INDIANAPOLIS – The bricks and wood that lie on the ground on Ritter Street early Sunday afternoon weren’t just the ruins of another building claimed by the severe storms that blasted the Midwest.
A number of residents from Irvington were surrounding what was left of the old post office building that faced Washington Street. The took pictures, talked amongst themselves or even made calls looking at what was the oldest commercial building in the neighborhood on Indianapolis Southeast side.
Gusts of wind helped to topple most of the building late afternoon, well before Margaret Lawrence Banning arrived at the scene before the meeting. Of all the people who came by to see what was left of the old post office, the loss may have hit her organization the hardest.
“The word ‘Bittersweet’ keeps coming to mind but there is nothing sweet about it,” said Banning-who is the Interim Director of the Irvington Development Organization. “This is a terrible loss for the neighborhood.”
What makes it so difficult for her and the organization was the fact that efforts were underway to restore the building for future use. For many years the building sat empty on the corner of Ritter and Washington in disrepair and was recently acquired by the IDC with help from other historical societies in an effort to make the building viable.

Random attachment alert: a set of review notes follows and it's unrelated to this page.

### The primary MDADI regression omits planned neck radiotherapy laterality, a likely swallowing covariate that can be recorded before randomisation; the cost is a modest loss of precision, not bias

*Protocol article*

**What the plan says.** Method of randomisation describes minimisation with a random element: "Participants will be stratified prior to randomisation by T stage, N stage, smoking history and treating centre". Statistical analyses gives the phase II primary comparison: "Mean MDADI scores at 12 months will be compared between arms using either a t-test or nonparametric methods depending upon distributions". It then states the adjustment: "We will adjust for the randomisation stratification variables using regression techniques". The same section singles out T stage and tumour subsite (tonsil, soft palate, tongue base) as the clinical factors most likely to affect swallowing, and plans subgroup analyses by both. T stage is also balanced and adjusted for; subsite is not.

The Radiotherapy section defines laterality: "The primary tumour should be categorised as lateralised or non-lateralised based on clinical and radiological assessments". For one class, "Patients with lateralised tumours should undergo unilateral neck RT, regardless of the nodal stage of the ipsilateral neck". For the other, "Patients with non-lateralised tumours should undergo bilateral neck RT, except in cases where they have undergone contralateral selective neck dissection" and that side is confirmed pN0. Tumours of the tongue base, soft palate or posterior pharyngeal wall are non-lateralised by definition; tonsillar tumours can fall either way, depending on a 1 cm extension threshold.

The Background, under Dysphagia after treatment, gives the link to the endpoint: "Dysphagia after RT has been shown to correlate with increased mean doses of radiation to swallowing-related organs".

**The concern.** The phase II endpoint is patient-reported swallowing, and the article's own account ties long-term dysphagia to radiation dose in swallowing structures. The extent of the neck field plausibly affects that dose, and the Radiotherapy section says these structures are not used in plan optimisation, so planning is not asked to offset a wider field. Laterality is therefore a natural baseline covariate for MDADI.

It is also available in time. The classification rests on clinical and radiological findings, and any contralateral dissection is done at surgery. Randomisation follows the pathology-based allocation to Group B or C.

“We had a long way to go, still,” said Banning of the redevelopment efforts. “The roof was out and we were putting structural steel in the middle to try to stabilize it then we were going to put a new roof on it and restore the storefront.”
More of that steel to help reinforce the building was expected to arrive on Monday. But the storm’s wind proved to be too much for the 110-year old structure to take as the sides of each side of the building collapsed in. Bricks from the building fell onto Ritter and Washington Streets, forcing the intersection to be close for several hours on Sunday evening.
Some of the front and the back of the building remained after the storm blew through but the building is a total loss.
“This is a key intersection and now there is going to be a big gap,” said Banning of not having the building on the corner of Ritter and Washington. “The building itself wasn’t anything spectacular, it was just your standard commercial building from the turn of the last century but it’s one of the few remnants standing along Washington Street corridor.
“It’s really just very sad to lose it.”